American Association of Endocrine Surgeon| Volume 148, ISSUE 6, P1170-1177, December 2010

A prospective study evaluating the accuracy of using combined clinical factors and candidate diagnostic markers to refine the accuracy of thyroid fine needle aspiration biopsy


      Approximately 30% of fine needle aspiration biopsies of the thyroid have inconclusive results. We conducted a prospective trial to determine whether clinical and molecular markers could be used in combination to improve the accuracy of thyroid fine needle aspiration biopsy.


      Clinical, tumor genotyping for common somatic mutations (BRAF V600E, NRAS, KRAS, RET/PTC1, RET/PTC3, and NTRK1), and the gene expression levels of 6 candidate diagnostic markers were analyzed by univariate and multivariate methods in 341 patients to determine whether they could distinguish reliably benign from malignant thyroid neoplasms, and a scoring model was derived.


      By a multivariate analysis, fine needle aspiration biopsy cytology classification, the presence of a NRAS mutation, and the tissue inhibitor of metalloproteinase 1 expression level were associated jointly with malignancy. The overall accuracy of the scoring model, including these 3 variables, to distinguish benign from malignant thyroid tumors was 91%, including 67% for the indeterminate and 77% for the suspicious FNA subgroups.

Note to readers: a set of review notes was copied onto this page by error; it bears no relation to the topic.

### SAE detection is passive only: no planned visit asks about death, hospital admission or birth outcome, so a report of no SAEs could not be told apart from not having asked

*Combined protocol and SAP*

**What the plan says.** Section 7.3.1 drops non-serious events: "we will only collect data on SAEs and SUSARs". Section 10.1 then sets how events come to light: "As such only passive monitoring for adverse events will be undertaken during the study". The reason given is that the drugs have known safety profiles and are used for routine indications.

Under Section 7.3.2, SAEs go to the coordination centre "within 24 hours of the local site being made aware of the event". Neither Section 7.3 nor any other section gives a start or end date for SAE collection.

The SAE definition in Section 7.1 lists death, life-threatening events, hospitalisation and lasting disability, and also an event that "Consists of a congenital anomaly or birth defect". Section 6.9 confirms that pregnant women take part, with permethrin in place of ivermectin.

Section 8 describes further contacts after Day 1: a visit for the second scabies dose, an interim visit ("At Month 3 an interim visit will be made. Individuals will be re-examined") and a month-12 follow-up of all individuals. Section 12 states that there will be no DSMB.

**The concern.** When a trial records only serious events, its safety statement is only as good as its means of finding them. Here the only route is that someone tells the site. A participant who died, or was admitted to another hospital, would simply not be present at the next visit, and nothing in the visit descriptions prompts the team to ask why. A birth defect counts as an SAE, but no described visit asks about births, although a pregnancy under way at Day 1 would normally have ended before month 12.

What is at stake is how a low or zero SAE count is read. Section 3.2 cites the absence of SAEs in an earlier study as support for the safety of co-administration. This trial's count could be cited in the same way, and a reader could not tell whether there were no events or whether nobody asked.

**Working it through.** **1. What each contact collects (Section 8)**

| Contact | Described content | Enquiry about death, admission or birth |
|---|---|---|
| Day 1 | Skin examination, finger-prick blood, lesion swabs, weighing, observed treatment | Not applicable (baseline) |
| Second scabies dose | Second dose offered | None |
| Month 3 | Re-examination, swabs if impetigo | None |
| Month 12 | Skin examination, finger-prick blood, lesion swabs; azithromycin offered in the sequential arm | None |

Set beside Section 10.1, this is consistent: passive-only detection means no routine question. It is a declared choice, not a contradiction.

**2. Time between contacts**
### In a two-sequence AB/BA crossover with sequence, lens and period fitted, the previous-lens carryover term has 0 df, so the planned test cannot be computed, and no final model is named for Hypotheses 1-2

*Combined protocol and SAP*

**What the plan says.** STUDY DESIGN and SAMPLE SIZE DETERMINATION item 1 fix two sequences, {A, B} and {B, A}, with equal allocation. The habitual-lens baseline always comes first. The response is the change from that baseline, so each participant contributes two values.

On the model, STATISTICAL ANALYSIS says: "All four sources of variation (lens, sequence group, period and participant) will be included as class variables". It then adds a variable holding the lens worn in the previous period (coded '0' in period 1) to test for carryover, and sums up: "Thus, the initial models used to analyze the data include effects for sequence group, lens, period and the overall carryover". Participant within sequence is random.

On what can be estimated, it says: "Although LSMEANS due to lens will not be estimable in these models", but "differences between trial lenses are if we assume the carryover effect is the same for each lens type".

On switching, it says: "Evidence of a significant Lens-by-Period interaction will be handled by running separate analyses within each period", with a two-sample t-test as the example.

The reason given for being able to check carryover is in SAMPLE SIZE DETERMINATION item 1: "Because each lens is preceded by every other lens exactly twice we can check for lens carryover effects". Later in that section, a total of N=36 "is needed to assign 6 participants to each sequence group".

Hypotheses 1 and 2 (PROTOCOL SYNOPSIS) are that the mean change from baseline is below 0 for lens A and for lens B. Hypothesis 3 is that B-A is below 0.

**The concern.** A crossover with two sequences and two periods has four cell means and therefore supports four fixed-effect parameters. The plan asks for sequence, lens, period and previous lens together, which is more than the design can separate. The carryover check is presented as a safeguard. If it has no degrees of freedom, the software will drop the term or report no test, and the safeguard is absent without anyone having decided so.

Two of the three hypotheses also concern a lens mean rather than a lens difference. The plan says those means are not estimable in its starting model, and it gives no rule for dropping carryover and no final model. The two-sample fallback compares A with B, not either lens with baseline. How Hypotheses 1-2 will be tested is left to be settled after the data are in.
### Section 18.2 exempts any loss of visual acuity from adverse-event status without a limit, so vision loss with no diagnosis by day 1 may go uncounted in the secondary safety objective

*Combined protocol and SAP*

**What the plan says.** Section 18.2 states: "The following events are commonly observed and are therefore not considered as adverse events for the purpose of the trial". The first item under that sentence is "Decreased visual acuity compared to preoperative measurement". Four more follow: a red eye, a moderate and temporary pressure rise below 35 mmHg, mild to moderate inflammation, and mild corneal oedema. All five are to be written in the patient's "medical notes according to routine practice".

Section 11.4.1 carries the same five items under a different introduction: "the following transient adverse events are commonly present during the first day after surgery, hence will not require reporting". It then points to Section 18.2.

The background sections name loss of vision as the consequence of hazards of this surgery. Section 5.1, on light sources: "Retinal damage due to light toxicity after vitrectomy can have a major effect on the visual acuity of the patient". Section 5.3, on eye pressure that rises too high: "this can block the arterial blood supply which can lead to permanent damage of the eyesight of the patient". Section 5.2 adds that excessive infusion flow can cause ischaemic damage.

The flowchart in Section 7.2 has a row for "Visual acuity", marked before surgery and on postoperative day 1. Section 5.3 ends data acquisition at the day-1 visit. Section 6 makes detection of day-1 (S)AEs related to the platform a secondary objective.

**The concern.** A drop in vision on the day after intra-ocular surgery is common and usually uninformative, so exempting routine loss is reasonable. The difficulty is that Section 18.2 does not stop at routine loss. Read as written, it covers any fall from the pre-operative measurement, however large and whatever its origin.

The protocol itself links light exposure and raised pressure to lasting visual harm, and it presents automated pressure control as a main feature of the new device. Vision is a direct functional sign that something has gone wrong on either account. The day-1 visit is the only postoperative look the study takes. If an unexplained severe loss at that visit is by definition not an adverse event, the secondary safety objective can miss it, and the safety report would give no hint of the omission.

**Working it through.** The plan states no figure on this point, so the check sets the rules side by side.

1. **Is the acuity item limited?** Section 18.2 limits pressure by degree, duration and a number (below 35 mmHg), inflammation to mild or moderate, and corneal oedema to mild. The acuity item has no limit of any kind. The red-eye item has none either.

Fine needle aspiration biopsy cytology classification, the presence of NRAS mutation, and tissue inhibitor of metalloproteinase 1 messenger RNA expression levels in combination provide a greater diagnostic accuracy than fine needle aspiration biopsy cytology alone to allow selection of more definitive initial operative treatment. The sensitivity of the scoring model, however, was too low to avoid the need for diagnostic thyroidectomies for indeterminate fine needle aspiration biopsy findings.
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        SurgeryVol. 151Issue 2
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          “A prospective study evaluating the accuracy of using combined clinical factors and candidate diagnostic markers to refine the accuracy of thyroid fine needle aspiration biopsy” by Aarti Mathur, Julie Weng, Willieford Moses, Seth M. Steinberg, Reza Rahabari, Mio Kitano, Elham Khanafshar, Britt-Marie Ljung, Quan-Yang Duh, Orlo H. Clark, and Electron Kebebew, which appeared in Surgery, Vol. 148, No. 6:1170-7, 2010 was published with an incorrect spelling of an author name. The correct spelling for Reza Rahabari should be Reza Rahbari.
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